Embrace your startup failure – the faster you fail, the better

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Toshiba L01 prototype on display at CEATEC

This is a guest post by Sam Collins, one of the team members of Loc8 Solutions, a finalist in Seedcamp London 2009. Sam founded TechMeetup (@Techmeetup) in Edinburgh which has brought together the largest community of Scottish tech enthusiasts and is now running in Glasgow and soon Aberdeen. He graduated from the University of Edinburgh in June 2009 with a MEng in Civil Engineering and was awarded UK Graduate of the Year 2009 by the Institute of Fire Engineering. Sam joined Loc8 Solutions in April this year as Commercial Director, but left this year. He explains why below.

We went to Seedcamp, and spent three grueling days analysing our product. On the Thursday of the week we didn’t pitch for investment, and in fact, we completely sacked the product. That sounds bad – but this was a great achievement. If you don’t understand why, read on.

Loc8 Solutions began as a startup that bootstrapped with contract work for iPhone and Android applications. We saw an opportunity to make a mobile app builder that allows anyone to make their own app just by designing the screens and selecting features. Think WordPress for mobile apps. No more £30,000 bills for getting an iPhone app from an agency, no specialist skills required, and more apps for everything you need. It won’t do games, but it’s perfect for information retrieval and media content apps.

Before we started coding, we had a lot of stuff to examine. Firstly, the market. Well the mobile app market is big and forecast for huge growth. Check. Everyone wants their own apps. Check. Nobody else lets you make apps so easily. Check. Imagine the excitement – we had found a big, fun concept, we had spoken to a few potential customers and they wanted it. But as we dived deeper into Seedcamp week, it became gradually clear that all was not well.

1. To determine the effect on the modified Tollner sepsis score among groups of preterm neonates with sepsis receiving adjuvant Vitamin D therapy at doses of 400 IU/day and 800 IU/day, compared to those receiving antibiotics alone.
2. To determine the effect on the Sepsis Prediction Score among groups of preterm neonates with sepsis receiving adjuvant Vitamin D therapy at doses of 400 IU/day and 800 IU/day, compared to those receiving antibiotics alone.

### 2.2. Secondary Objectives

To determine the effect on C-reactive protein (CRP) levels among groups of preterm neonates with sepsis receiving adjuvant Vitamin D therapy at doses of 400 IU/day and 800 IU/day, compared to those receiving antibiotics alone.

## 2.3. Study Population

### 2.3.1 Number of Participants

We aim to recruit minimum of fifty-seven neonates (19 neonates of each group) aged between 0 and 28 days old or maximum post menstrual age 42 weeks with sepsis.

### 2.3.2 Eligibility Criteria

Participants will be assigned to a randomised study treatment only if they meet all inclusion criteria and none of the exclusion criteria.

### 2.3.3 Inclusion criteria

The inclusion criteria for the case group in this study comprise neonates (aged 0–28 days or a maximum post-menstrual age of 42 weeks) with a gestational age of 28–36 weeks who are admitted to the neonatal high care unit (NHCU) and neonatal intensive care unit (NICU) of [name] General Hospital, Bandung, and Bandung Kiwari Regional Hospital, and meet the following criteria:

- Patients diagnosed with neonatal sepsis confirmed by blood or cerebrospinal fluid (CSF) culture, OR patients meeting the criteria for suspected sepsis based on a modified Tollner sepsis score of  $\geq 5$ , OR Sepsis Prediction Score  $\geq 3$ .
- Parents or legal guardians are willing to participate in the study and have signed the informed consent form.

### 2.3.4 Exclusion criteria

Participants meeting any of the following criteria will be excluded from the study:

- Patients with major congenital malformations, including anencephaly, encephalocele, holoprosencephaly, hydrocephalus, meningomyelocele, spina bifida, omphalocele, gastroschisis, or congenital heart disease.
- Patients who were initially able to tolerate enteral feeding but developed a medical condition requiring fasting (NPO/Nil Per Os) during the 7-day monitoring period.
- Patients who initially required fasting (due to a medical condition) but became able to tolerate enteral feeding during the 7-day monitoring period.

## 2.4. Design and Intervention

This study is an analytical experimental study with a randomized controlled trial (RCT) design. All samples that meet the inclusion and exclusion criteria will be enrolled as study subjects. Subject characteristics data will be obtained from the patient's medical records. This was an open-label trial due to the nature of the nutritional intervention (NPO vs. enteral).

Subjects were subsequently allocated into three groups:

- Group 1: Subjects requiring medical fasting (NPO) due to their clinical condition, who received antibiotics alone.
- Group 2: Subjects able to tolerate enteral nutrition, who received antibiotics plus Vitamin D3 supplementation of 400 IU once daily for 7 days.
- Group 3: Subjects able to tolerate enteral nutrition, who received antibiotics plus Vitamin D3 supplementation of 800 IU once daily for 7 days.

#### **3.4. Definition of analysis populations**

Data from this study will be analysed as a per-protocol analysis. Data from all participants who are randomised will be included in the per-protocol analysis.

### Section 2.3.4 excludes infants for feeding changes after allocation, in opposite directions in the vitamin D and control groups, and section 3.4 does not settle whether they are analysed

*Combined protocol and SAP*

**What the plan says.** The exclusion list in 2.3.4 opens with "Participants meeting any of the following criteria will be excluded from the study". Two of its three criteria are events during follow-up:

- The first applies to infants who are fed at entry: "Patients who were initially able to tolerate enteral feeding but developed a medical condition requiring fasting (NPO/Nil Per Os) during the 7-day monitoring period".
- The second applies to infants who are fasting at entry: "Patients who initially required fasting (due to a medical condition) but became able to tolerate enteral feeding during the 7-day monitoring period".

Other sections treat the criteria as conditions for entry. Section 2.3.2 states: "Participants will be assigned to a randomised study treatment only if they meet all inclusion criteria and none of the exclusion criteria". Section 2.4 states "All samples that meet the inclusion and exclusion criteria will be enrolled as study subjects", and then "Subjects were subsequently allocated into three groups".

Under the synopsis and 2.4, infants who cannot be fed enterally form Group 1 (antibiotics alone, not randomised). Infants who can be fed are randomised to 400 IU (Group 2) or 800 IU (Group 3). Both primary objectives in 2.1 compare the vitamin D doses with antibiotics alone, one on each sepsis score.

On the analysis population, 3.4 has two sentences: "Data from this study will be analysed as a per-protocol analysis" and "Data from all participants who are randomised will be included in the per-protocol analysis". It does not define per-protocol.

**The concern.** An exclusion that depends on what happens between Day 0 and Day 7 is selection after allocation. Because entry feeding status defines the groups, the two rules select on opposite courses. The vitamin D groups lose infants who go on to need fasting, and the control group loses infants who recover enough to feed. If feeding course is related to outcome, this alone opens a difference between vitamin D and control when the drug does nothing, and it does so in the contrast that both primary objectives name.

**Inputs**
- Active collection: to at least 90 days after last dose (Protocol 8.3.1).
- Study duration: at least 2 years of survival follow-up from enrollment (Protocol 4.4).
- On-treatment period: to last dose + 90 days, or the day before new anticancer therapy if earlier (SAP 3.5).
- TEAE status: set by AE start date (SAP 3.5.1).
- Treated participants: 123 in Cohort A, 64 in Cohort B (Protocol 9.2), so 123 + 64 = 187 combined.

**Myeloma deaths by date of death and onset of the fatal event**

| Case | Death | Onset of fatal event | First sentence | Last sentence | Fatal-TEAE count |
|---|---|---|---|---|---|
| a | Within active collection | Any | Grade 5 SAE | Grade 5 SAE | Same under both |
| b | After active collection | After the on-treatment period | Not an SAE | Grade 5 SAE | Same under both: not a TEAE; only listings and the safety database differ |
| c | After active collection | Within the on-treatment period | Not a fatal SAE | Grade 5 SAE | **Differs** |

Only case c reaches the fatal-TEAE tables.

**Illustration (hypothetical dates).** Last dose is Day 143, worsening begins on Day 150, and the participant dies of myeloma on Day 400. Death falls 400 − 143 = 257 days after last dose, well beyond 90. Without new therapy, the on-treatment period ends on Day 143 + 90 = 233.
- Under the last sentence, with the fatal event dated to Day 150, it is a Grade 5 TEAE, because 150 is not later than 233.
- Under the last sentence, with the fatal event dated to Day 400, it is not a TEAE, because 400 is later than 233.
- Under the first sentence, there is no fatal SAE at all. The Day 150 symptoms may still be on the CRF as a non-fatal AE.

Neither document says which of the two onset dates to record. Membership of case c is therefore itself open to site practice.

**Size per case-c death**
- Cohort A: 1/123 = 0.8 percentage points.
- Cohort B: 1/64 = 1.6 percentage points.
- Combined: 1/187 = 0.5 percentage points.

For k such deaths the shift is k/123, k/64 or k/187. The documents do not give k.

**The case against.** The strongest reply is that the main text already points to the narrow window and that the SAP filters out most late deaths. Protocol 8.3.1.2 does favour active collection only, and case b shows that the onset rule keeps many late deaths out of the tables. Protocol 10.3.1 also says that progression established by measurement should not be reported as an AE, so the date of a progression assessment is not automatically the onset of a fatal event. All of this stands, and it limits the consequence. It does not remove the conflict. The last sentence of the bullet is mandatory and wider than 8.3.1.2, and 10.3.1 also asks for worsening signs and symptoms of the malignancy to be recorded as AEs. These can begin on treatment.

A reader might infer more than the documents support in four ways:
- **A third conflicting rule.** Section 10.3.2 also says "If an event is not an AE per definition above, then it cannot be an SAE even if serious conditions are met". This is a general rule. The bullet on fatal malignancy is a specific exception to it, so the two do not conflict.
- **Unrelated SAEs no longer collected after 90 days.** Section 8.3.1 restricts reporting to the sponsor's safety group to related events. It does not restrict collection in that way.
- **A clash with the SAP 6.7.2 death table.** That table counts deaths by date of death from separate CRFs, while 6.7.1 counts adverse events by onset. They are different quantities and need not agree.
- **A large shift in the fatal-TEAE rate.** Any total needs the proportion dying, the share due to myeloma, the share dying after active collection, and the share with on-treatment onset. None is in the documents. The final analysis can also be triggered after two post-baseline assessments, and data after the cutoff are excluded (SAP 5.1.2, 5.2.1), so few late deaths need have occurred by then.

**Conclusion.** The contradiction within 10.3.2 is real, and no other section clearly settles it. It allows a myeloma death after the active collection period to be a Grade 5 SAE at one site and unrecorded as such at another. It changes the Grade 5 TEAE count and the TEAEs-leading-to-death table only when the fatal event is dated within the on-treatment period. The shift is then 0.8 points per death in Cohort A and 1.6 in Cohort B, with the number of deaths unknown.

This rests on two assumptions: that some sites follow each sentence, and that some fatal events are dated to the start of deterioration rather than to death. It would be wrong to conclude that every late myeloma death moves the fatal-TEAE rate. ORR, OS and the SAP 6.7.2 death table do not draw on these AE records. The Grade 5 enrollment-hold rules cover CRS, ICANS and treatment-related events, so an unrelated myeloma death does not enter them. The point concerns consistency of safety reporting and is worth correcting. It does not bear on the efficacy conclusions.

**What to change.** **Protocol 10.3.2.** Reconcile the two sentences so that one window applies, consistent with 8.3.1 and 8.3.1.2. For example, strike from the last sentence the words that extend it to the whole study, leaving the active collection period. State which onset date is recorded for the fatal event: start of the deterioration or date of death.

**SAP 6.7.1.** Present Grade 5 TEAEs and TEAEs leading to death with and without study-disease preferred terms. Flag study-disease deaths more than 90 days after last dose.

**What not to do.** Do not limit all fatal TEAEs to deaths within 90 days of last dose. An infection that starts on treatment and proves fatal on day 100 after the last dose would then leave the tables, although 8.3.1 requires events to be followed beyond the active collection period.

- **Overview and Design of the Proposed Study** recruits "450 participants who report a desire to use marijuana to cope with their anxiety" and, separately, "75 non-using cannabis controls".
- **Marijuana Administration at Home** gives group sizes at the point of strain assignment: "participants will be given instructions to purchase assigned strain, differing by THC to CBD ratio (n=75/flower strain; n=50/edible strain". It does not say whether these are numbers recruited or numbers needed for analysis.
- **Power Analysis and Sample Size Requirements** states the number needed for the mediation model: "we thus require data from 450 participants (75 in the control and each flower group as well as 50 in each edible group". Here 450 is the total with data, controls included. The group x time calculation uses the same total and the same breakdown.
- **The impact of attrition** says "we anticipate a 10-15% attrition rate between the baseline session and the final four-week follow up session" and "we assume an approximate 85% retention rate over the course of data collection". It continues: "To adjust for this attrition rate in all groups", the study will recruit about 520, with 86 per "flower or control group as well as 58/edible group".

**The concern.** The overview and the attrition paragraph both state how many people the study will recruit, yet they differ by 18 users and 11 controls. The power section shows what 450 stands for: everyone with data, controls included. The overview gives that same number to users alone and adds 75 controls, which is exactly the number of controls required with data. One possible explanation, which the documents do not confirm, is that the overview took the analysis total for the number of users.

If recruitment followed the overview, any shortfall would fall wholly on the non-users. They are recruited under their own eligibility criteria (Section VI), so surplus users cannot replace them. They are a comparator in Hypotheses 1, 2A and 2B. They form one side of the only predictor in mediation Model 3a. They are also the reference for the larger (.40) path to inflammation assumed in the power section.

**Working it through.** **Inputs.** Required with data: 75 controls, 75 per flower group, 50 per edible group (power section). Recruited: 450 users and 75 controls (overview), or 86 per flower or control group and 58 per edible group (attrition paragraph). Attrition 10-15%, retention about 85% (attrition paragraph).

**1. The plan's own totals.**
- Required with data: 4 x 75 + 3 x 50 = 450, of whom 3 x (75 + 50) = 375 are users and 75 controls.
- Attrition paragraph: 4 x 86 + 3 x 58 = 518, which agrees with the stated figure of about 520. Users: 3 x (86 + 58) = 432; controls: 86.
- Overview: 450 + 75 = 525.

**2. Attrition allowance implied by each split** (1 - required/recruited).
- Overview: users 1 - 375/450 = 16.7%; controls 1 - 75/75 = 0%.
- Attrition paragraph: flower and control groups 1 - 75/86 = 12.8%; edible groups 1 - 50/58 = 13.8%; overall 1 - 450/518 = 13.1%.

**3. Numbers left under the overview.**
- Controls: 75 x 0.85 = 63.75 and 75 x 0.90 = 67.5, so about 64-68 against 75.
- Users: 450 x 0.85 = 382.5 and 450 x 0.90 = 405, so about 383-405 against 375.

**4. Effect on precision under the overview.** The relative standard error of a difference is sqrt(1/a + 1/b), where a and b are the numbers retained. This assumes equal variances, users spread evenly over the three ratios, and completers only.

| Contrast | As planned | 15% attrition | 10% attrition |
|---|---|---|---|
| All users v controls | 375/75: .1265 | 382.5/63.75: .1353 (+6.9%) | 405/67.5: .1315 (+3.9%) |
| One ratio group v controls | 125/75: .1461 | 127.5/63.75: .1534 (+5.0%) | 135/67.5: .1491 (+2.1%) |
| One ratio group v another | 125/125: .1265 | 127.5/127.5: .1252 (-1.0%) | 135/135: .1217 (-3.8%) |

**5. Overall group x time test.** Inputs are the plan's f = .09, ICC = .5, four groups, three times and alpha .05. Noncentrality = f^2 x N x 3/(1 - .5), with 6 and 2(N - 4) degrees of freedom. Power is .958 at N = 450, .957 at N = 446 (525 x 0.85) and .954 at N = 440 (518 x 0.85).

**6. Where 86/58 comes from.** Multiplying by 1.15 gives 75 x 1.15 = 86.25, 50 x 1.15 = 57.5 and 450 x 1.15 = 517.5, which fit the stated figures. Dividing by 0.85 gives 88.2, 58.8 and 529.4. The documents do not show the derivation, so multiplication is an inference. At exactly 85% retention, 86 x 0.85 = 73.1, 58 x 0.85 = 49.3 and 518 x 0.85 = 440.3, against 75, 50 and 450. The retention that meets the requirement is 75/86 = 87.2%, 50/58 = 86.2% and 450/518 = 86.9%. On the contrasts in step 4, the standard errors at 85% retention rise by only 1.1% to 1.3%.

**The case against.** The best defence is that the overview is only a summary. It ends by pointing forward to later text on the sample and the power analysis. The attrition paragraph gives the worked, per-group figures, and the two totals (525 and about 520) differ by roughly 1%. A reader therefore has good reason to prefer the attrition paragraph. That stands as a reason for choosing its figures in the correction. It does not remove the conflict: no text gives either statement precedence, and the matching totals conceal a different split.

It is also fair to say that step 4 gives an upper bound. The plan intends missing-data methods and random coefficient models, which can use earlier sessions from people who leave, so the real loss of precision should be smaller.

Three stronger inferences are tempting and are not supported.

We realised that the mobile web could replace the type of apps we’re providing. We can bide our time with the release of new App Stores and leverage the current marketing hype around apps, but soon enough browsers with HTML5 will provide the key benefits of apps such as location and offline support. That scrapped the long-term potential of our idea.

Our customers, digital agencies, will seek a high quality product but they will absorb the greatest margin from the end client – as a business we must go direct to the end client. Scrap the product, this needs to be a service.

Also, a popular request from clients is for marketing advice along with the development of apps. Scrap everything, it turns out this is a specialist mobile app-shop with a consulting (ugh!) element.

Against all the excitement over the past few days, we had to accept that the product didn’t have any wings. It might make a great open source project, or could even be a good internal tool for Loc8 to cut costs on development, but it’s hard to see it going much further. Come Thursday we didn’t pitch for investment – we just presented our tumultuous story of the last three days, and explained the realistic opportunity at hand, which needs no investment. We got our product to fail in three days.

Afterwards one journalist asked “why are you so happy to be a failure?”, slightly set aback by the bluntness, I responded “I don’t think we’re failures, we just saved ourselves months of rewardless pain and effort”.

There’s an odd sentiment in the UK around the term “failure” which makes us feel like we should avoid it for fear of being labeled an idiot. This is wrong, for the following reasons:

1) If you are trying something, you will fail at some point – it’s not a reality to achieve a 100% success rate – and that’s not even the challenge. I believe you only really fail when you don’t get up and go again.

2) You need to be critical, don’t blind yourself with false hope or ignorance, and question everything. This leads to good decision making, and it will be needed over the lifetime of your project. Sometimes the best decision is to stop, and do something else.

We really wanted to build this product. For a long time we thought it was an incredible startup opportunity. But as we progressed, we had to face the reality that it wasn’t as we first thought. And we stopped.

In failing so quickly, we can now spend the time on other opportunities which may succeed. Eric Ries explains this process in more detail, and it’s an essential lesson for anyone doing startups to be able to learn.

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